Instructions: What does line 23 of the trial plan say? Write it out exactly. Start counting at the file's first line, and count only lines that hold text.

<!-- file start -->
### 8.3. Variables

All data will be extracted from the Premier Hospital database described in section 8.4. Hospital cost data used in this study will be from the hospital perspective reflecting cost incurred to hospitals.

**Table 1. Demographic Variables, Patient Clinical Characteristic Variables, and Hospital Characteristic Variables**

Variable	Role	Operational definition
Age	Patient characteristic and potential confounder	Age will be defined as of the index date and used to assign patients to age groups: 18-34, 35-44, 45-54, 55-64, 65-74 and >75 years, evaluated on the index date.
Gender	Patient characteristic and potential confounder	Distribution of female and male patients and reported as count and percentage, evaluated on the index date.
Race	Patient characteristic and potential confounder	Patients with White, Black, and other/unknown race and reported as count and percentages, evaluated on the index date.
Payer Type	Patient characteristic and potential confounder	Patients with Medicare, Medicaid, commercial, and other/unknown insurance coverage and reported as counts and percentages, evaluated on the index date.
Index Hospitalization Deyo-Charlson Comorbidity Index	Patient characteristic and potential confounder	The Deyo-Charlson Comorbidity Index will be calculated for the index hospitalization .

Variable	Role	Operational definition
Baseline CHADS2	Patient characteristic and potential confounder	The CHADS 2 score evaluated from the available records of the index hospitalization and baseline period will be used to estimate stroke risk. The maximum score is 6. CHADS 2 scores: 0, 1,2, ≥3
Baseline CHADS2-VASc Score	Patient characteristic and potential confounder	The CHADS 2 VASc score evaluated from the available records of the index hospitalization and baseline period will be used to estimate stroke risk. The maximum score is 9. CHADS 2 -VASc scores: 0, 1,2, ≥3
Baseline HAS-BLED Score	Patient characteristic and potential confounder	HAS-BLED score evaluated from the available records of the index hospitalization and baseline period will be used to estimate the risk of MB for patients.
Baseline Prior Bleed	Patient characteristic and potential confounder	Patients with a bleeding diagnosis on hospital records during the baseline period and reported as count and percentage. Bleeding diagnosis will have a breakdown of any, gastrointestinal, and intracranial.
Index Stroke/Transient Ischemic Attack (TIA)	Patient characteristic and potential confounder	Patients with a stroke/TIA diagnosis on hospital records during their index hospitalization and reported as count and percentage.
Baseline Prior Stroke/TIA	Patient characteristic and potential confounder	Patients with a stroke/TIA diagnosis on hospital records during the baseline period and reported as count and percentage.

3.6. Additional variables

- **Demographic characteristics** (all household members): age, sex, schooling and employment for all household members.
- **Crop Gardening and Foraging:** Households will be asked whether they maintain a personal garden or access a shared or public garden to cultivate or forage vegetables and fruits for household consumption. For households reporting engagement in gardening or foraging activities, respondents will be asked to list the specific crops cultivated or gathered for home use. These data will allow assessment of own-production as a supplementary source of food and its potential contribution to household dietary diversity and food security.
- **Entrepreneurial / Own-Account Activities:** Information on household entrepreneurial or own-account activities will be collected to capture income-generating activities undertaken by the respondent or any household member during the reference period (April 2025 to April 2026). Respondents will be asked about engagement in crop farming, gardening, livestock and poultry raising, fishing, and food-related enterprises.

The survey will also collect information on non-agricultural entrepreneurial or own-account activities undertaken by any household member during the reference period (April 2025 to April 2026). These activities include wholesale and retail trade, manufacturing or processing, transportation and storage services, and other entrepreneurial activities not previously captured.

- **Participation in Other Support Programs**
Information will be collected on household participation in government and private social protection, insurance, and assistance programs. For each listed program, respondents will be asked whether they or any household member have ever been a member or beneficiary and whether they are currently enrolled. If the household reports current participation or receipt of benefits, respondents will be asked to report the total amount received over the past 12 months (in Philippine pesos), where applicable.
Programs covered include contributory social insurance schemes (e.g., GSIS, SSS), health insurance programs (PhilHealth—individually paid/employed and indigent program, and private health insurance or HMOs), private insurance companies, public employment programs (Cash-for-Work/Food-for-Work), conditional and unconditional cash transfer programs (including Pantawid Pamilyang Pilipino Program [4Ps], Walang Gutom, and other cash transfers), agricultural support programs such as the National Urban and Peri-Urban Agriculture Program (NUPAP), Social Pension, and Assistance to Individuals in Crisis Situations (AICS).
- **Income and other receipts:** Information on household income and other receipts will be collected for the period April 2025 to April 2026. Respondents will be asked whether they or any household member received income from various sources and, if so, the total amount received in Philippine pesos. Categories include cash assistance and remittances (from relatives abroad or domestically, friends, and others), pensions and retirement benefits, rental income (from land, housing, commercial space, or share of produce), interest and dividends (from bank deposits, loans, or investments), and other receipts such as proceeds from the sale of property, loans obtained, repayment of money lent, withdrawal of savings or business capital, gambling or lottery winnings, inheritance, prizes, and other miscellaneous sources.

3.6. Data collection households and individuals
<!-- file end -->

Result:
Information will be collected on household participation in government and private social protection, insurance, and assistance programs. For each listed program, respondents will be asked whether they or any household member have ever been a member or beneficiary and whether they are currently enrolled. If the household reports current participation or receipt of benefits, respondents will be asked to report the total amount received over the past 12 months (in Philippine pesos), where applicable.